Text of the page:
Ahavas Sholom – an Historic Landmark and Sacred Space

Newark's Last Remaining Synagogue born of the Great European Migration at the turn of the 20th Century

145 Broadway, Newark, NJ 07104
Phone: 973-485-2609 | Email: cahavassholom@optimum.net


Simon Says, November 19, 2021

On the eve of crossing the River Jabbok (nowadays, Zarqa River in Jordan), Jacob wrestled with a man, presumably an angel.  Jacob bested the angel, and the angel pleaded with Jacob to let him (the angel) go.  Jacob responded, “I will not let you go, unless you bless me.”  The angel bestowed a blessing of sorts:  the angel changed Jacob’s name to Yisrael, meaning, “you have striven with beings divine and human, and have prevailed.”

Some time later (and we don’t know the time lapse), God told Jacob (the Torah uses Jacob’s old name) to go to Bethel (the site of the ladder dream).  Jacob and his household went to Bethel and Jacob erected an altar.  God appeared to Jacob (the Torah uses the phrase “on his arrival from Paddan-Aram [which was many years ago]”) and God repeated the angel’s blessing:  you whose name is Jacob, you shall be called Jacob no more, but Israel shall be your name.” 

The Torah acts like God did not know that the angel bestowed an exact same blessing a couple of months (years?) ago.  An interesting article by Rabbi Tzemah Yoreh addresses that paradox.  You can find it at https://www.thetorah.com/article/jacob-is-renamed-israel-twice-why-does-the-name-jacob-remain.  That is not what I am addressing in this column.  I am addressing the three times that Jacob took advantage of a weaker opponent.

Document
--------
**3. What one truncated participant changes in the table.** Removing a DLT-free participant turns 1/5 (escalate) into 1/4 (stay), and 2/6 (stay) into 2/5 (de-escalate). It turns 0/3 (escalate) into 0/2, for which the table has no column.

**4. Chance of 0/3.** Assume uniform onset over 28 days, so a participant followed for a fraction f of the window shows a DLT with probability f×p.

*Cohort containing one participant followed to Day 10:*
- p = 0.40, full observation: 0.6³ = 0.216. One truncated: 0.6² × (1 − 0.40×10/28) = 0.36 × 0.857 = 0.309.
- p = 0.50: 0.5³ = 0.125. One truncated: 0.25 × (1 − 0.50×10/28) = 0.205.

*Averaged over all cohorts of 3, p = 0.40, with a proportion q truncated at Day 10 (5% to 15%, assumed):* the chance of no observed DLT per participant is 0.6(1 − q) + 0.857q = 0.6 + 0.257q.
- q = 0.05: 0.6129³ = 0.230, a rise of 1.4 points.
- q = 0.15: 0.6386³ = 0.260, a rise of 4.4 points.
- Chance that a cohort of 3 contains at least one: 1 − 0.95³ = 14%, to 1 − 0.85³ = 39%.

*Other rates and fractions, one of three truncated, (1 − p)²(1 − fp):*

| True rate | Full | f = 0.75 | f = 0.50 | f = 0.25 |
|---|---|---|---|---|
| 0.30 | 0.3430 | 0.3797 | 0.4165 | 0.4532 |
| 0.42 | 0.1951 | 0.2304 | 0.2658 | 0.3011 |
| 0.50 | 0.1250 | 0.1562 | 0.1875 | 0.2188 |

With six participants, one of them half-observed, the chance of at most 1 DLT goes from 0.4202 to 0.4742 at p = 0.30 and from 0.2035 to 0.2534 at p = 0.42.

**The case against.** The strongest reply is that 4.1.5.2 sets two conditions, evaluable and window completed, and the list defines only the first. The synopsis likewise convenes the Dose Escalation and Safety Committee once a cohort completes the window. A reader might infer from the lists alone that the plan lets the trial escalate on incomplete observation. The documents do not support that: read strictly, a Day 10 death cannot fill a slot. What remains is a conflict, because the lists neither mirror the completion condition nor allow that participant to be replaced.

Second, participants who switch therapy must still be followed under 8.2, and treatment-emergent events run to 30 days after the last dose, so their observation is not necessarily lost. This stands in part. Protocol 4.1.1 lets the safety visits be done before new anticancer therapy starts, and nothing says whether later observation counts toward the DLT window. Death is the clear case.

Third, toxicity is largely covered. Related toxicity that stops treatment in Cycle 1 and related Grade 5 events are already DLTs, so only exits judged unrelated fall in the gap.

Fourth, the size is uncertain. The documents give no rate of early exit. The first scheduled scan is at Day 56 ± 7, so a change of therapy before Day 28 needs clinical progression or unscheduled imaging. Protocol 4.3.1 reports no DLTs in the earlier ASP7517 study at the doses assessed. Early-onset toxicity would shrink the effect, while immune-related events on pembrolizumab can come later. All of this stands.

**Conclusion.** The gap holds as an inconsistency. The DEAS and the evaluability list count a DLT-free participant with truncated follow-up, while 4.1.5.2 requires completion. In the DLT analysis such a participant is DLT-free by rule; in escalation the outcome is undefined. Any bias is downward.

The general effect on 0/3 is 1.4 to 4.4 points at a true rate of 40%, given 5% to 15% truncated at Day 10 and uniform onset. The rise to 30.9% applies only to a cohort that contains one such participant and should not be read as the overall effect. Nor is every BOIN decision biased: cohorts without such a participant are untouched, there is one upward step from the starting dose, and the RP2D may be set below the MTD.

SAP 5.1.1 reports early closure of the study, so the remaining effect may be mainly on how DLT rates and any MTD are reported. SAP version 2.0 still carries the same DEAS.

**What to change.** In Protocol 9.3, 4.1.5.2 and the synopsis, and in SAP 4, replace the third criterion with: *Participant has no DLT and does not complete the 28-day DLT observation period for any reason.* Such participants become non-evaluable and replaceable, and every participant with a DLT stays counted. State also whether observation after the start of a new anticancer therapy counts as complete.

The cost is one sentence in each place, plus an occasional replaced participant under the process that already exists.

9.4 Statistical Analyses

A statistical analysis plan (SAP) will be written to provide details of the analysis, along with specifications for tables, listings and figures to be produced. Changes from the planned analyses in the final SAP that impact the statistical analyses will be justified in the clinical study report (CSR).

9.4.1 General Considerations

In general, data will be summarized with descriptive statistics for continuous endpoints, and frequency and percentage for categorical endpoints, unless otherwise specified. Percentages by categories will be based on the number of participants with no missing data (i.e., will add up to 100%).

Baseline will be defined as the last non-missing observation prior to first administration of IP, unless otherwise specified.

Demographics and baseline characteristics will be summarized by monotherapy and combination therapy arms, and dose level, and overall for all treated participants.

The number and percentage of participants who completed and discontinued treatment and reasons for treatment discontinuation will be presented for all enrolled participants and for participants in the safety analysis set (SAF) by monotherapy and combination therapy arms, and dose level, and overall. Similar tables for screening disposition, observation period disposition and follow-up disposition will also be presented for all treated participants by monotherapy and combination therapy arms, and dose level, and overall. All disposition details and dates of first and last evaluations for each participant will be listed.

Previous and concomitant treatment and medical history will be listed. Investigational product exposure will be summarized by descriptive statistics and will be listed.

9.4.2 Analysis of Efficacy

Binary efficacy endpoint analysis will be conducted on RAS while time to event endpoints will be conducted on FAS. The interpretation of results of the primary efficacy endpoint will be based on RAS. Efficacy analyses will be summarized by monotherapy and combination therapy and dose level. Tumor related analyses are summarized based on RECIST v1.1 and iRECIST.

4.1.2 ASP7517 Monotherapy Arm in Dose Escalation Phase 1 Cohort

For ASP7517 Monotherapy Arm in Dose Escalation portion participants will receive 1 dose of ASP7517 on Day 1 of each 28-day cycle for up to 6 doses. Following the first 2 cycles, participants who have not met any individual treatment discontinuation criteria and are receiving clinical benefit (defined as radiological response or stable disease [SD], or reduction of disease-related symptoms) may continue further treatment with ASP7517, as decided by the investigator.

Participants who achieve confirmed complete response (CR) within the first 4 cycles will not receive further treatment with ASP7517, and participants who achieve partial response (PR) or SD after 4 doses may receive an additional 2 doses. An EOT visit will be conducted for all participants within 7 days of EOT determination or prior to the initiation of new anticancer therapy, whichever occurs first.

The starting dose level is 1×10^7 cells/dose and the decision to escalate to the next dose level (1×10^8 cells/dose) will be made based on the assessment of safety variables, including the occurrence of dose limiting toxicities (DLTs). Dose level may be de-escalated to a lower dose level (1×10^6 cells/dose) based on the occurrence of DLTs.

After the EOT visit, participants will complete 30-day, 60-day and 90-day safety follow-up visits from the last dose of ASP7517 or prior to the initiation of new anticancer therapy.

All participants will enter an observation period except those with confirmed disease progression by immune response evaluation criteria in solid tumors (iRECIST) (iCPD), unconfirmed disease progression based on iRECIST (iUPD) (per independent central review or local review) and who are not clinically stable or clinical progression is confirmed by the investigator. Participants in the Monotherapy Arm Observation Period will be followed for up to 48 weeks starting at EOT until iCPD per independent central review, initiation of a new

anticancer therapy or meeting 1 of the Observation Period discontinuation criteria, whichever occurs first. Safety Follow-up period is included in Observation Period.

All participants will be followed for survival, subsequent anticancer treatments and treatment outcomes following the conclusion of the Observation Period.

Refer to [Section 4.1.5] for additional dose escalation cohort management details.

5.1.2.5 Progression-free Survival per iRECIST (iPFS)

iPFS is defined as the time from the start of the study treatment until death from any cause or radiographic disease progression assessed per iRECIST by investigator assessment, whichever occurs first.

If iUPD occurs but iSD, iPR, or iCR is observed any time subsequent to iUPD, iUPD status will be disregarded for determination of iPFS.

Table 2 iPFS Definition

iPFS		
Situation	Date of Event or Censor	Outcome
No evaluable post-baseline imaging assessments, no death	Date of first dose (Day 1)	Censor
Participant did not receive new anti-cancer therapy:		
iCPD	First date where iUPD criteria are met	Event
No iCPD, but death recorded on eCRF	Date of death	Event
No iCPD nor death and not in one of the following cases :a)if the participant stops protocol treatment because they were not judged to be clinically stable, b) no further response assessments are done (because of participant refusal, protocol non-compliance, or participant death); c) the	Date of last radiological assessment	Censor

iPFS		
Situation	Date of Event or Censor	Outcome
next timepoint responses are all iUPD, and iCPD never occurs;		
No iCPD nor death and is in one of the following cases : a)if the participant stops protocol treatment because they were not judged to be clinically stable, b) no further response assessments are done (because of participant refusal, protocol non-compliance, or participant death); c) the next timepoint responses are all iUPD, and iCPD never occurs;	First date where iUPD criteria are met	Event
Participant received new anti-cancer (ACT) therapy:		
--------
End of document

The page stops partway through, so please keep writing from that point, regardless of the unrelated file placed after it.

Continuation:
Jacob extracted Esau’s rightful blessing from a father who was blind.  Jacob padded his arms with pelts so he could resemble Esau, but the deception worked because Isaac was blind. 

The angel was fairly bested (not including weakening Jacob’s hip, analogous to Isaac’s blindness), but the angel was in a vulnerable position:  he needed to flee before the dawn.  Jacob extracted the angel’s blessing because the angel was blinded by the dawn.

Jacob deceives Laban about the sheep, because Jacob uses his superior knowledge as a shepherd.  Laban is blinded by ignorance, so he doesn’t see Jacob’s ploy.  Jacob takes advantage of his blind adversary. 

Blindness is a theme for Jacob’s struggles, and his adversaries’ blindness rewards Jacob.